For example, when you use the + operator to concatenate a string with a number, boolean, or other non-string value, JavaScript converts the non-string value to its string representation and then performs the concatenation.

const str1 = 'Hello';
const num = 42;
const bool = true;

const result1 = str1 + num; // 'Hello42'
const result2 = str1 + bool; // 'Hellotrue'

Using the call method

function objToString (obj) {
    var str = '';
    for (var p in obj) {
        if (Object.prototype.hasOwnProperty.call(obj, p)) {
            str += p + '::' + obj[p] + '\n';
    return str;

Modern approach

function objToString (obj) {
    let str = '';
    for (const [p, val] of Object.entries(obj)) {
        str += `${p}::${val}\n`;
    return str;


function objToString (obj) {
    return Object.entries(obj).reduce((str, [p, val]) => {
        return `${str}${p}::${val}\n`;
    }, '');

The Object.entries() method in JavaScript returns an array containing an object’s enumerable property key-value pairs. Each key-value pair is represented as a two-element array within the resulting array.

The syntax for using Object.entries() is as follows:


Here’s an explanation of the components:

obj: The object whose enumerable property key-value pairs you want to retrieve. The Object.entries() method provides an easy way to iterate over an object’s properties using array iteration methods like forEach(), map(), or for…of loops.

Here’s an example to illustrate how Object.entries() works:

const person = {
  name: 'John Doe',
  age: 30,
  city: 'New York'

const entries = Object.entries(person);



[  ["name", "John Doe"],
  ["age", 30],
  ["city", "New York"]

In the example above, we have an object person with three properties: name, age, and city. By using Object.entries(person), we obtain an array where each property is represented as a two-element array with the key-value pair.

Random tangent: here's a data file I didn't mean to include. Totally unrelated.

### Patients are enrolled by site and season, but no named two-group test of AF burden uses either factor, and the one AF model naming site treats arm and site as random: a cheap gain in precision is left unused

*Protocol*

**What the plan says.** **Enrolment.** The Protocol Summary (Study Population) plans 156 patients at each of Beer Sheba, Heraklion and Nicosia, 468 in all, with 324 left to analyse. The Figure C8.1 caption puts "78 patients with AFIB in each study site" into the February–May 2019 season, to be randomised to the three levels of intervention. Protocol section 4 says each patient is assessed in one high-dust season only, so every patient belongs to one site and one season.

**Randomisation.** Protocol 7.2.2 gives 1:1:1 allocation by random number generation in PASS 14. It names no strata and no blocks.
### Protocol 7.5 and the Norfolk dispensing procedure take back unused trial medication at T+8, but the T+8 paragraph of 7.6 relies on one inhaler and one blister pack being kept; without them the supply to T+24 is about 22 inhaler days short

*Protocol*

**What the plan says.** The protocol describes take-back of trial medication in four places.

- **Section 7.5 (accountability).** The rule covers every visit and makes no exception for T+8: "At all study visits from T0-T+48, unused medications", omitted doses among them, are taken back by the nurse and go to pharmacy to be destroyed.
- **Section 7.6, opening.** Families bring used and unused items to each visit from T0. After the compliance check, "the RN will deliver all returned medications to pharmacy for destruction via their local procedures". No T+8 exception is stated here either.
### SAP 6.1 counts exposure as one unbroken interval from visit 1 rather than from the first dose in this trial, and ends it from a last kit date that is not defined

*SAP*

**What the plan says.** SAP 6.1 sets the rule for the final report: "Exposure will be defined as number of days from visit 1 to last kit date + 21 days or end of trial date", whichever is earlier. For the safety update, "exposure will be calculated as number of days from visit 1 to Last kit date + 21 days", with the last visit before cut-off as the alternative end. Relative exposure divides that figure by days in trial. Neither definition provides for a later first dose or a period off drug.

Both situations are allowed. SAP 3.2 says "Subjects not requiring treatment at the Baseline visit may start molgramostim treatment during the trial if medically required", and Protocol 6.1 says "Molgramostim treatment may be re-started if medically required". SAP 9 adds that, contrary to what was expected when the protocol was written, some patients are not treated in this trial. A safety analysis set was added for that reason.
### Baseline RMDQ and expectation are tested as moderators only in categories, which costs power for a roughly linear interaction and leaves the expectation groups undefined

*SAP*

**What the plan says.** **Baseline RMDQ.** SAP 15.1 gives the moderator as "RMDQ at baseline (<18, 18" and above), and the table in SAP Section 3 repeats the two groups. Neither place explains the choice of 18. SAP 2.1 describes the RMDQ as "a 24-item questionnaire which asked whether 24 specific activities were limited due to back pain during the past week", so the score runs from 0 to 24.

Once you have the array of key-value pairs, you can perform various operations on it. For instance, you can use array methods like forEach() to iterate over the entries or map() to transform the entries into a different format.

It’s important to note that the Object.entries() method only retrieves enumerable properties. Non-enumerable properties, such as properties created using Object.defineProperty() with enumerable: false, will not be included in the resulting array.

The Object.entries() method is especially useful when you need to work with an object’s properties in a key-value pair format. It provides a convenient way to extract and manipulate object data, making it easier to perform tasks such as serialization, filtering, or transforming the properties.

Use NPM package stringify-object

Yeoman recently released a stringify object library.

Now this can be useful for when you want to get the string representation of an object in a formatted way.

It also handles circular references and lets you specify quote type.


npm install stringify-object
import stringifyObject from 'stringify-object';

const object = {
	foo: 'bar',
	'arr': [1, 2, 3],
	nested: {
		hello: "world"

const pretty = stringifyObject(object, {
	indent: '  ',
	singleQuotes: false

	foo: "bar",
	arr: [
	nested: {
		hello: "world"

Using template literals

let obj = {
  name: "John",
  age: 22,
  isDev: true,
let toStr = "";
for (let key in obj) {
  if (obj.hasOwnProperty(key)) {
    toStr += `${key} ${obj[key]}` + ", ";
console.log(typeof toStr);


Now in the case that you just want to debug, then console log function is adequate.

console.log('Item: %o', o);

It will print out the object properties and allow you to inspect further.

Browser compatibility

  • The JSON.stringify() method is pretty safe to use and compatible amongst all browsers - Chrome, Edge, Firefox, Opera,etc. In the unfortunate scenario where you still have to use older browsers, we careful since IE 6 and 7 is not supported.


Generally, when we need to convert a Javascript object over to a string, I would go for the JSON.stringify() method. This is a pretty straight forward method and will work with most scenarios.

The downside is that you have to think about issues such as

  • Circular References,
  • Date Serialization,
  • Limited Data Types,
  • Property Order and
  • performance.

If you end up encountering these issues, then I would suggest to use a NPM solution such as https://www.npmjs.com/package/stringify-object by the team behind Yeoman which will deal with these issues.

👋 About the Author

G'day! I am Huy a software engineer based in Australia. I have been creating design-centered software for the last 10 years both professionally and as a passion.

My aim to share what I have learnt with you! (and to help me remember 😅)